Session presenters shared real-world case studies and success stories, uncovered the latest AI-powered tools and techniques, and provided actionable insights to empower attendees to harness the potential of AI in marketing initiatives. The webinar’s presenters were:
Keara M. Piekanski, director of marketing at Oakmont Capital Services and chair of the ELFA’s communications committee
Chelsea Jensen, senior employee engagement specialist at Sasser Family Companies
Kyle Mallinger, senior vice president of marketing at Financial Partners Group
Kristi Schon, chief marketing officer at Channel
Joseph Vu, senior vice president of marketing at QuickFi
More than 250 industry professionals registered for the Sept. 28 event, which kicked off with an interactive poll about attendees’ usage of AI tools. The top response revealed attendees use various AI tools daily, followed by the use of one or two tools to accomplish weekly tasks. The webinar, designed for all levels of familiarity with AI, included the following highlights:
What is AI? Generative AI is a model or algorithm that creates new output or content from data it is trained on. It is distinguished by three characteristics: It provides generalized rather than specialized use cases; it has the ability to generate novel human-like output rather than merely describing or interpreting information; and it has approachable interfaces that help understand and respond with natural language, image, audio and video Iterative AI’s ability to generate new content that is largely indistinguishable from human creative output and break down communication barriers between humans and machines reflects a major advancement with potentially large economic impacts.
Marketing leads adoption of AI. Over the last decade, marketing functions have been implementing the precursors that allow for widespread organizational use of AI. Marketing’s core activities, regulation and natural gravitation toward direct customer interactions are uniquely well suited to benefit from AI, according to the webinar presents. Having both the digital infrastructure and a direct connection to customers enables AI’s greatest use case in marketing and financial services.
Integrated machine learning. One of the most common AI applications used by marketers, machine learning can create large efficiency gains and inspire new tactics for go-to-market efforts and lead generation. However, it’s not a pre-built, standalone platform that is just installed; it’s constantly growing and evolving. Therefore, one of the biggest challenges is how people enable machine learning to learn and teaching the model what to look at and what to understand, creating an advanced CRM platform that will have elements of AI built in. Ultimately, a company’s technology, teams and strategy will determine what’s appropriate for how a group leverages this tool.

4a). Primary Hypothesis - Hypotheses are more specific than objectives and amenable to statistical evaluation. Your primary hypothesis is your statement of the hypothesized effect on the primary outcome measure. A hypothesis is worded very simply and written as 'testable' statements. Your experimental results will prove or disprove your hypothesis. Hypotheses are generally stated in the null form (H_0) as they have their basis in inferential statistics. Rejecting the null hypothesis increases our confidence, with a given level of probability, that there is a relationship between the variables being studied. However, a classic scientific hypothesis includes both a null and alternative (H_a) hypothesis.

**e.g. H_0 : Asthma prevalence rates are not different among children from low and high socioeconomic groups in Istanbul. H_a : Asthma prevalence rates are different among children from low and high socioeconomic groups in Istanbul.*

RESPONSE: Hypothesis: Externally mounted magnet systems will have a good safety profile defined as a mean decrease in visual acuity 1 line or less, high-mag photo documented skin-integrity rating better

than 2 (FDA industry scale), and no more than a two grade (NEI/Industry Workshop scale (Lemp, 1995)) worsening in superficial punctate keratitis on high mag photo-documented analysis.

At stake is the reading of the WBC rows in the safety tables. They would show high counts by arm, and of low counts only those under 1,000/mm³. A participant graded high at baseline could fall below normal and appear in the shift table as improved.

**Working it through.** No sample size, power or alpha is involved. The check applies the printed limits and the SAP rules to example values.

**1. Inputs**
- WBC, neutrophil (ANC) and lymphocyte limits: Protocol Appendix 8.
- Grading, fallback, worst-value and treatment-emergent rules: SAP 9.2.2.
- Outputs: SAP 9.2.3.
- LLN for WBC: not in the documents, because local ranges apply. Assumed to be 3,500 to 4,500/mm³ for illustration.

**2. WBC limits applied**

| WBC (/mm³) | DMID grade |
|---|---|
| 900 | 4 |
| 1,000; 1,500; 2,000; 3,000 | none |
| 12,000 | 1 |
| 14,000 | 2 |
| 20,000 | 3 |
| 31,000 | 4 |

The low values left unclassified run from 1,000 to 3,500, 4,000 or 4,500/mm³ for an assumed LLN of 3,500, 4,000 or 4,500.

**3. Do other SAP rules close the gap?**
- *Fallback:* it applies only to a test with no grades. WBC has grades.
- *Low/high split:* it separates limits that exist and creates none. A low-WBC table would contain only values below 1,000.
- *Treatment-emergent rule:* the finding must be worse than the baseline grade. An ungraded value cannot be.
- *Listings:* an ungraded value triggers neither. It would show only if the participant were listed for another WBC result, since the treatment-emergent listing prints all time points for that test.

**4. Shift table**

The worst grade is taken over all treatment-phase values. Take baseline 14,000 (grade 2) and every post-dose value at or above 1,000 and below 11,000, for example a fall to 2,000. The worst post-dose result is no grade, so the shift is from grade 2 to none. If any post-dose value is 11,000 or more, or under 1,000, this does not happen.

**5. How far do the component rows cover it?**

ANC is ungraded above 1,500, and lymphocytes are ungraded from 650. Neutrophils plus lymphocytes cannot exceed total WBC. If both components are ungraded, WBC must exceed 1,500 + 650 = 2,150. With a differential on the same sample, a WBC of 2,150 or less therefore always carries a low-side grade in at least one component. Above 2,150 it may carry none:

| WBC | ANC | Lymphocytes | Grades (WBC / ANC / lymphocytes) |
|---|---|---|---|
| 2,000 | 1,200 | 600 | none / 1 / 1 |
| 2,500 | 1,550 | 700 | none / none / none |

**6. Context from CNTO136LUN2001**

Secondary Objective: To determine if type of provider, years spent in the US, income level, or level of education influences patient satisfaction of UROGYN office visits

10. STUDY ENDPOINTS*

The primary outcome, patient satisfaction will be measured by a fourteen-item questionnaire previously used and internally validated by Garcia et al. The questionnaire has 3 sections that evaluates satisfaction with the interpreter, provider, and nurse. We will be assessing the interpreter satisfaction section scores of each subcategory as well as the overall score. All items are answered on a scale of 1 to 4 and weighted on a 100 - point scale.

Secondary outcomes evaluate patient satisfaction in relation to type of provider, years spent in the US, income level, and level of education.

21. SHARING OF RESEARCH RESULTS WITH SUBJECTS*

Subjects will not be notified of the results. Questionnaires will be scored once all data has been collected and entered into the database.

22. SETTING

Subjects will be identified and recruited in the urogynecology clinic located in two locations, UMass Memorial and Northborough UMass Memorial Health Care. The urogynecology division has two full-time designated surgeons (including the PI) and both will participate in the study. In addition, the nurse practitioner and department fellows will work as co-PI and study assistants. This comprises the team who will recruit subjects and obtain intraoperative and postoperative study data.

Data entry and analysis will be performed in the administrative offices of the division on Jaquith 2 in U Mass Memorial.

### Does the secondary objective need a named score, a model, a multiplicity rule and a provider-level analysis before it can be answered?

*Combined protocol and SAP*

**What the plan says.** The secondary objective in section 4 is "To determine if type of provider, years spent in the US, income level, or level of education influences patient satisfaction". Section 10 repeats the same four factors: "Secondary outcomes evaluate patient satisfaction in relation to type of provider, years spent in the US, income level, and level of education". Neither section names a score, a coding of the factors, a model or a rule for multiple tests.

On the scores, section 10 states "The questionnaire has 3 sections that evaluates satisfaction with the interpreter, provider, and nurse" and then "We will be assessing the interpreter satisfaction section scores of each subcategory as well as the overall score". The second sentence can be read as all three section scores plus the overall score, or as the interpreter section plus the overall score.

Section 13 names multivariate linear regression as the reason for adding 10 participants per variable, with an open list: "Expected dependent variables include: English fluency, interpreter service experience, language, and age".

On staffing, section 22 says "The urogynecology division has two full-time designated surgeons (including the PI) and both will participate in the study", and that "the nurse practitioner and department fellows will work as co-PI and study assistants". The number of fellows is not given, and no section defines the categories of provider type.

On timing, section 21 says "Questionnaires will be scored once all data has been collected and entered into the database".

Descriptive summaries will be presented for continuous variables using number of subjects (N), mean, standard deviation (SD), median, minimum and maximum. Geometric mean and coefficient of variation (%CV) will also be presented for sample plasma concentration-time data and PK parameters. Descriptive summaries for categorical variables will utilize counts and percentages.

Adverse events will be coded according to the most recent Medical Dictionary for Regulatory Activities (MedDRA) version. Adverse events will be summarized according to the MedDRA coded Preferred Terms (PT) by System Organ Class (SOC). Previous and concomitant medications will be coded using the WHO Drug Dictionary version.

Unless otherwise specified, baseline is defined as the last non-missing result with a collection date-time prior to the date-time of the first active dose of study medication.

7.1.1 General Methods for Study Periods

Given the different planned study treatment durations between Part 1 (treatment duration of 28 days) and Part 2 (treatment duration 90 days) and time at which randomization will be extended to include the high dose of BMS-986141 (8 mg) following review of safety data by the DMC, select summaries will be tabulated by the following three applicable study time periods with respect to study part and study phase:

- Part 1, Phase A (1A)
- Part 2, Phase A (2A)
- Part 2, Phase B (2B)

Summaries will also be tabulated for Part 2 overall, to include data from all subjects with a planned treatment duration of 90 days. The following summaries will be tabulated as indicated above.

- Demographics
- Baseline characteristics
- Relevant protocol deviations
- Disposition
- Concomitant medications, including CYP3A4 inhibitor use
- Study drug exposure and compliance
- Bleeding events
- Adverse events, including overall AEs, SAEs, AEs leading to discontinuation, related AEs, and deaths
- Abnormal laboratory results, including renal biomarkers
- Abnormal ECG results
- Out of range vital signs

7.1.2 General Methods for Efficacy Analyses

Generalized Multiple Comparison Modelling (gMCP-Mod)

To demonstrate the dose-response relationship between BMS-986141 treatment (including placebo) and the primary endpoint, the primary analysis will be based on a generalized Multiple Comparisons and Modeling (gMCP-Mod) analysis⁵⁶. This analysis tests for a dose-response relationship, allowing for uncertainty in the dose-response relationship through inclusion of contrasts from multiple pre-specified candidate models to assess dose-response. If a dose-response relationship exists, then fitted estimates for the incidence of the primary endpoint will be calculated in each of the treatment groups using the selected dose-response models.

Potential pitfalls. AI is far from perfect, and there are pitfalls to be aware of and steps to mitigate when creating AI-generated content. Factual fallacies occur with machine learning since it’s programmed with human input, so it’s necessary to cross check output with other sources. It’s also not SEO-friendly, so adjustments must be made for tone or slant, keywords and optimizing for web use. For privacy and data protection, ensure the AI tool is reputable and not malware, and never input proprietary information since it can be shared with competitors and other external users. Machine learning bias exists, which can show a preference for a particular demographic. Finally, AI generates homogenous content so human input is still needed to provide nuance and review.
Legislative response. There are currently no comprehensive federal regulations in place for AI. The White House has issued a blueprint for an AI Bill of Rights, a list of proposed principles to guide the design and use of AI technology that protects the public and would need to be enacted by Congress. At the state level, nearly 90 pieces of AI legislation were either enacted or proposed during the 2023 legislative session. Ten states included AI regulation as part of wider consumer privacy laws, and more states have proposed similar bills. The following map illustrates AI legislative action taken in the U.S. in 2023.
In addition to these highlights, the committee provided the following summary checklist to help guide adoption of AI in organizations:
Utilize AI in a way that’s relevant and impactful for day-to-day duties.
Don’t be afraid to get started/try new tools/ask questions/dig in deeper. Tools are free or low cost.
Be cognizant of “dangers” and mitigate them, but don’t freeze in fear.
Prop up talented team members by encouraging them to enhance output through AI.
Follow the legislation, as it may impact certain states and/or the overall equipment finance and marketing industries.
A recording of the Sept. 28 webinar, the slide deck and a resource guide of online articles and regulations on AI are available here.
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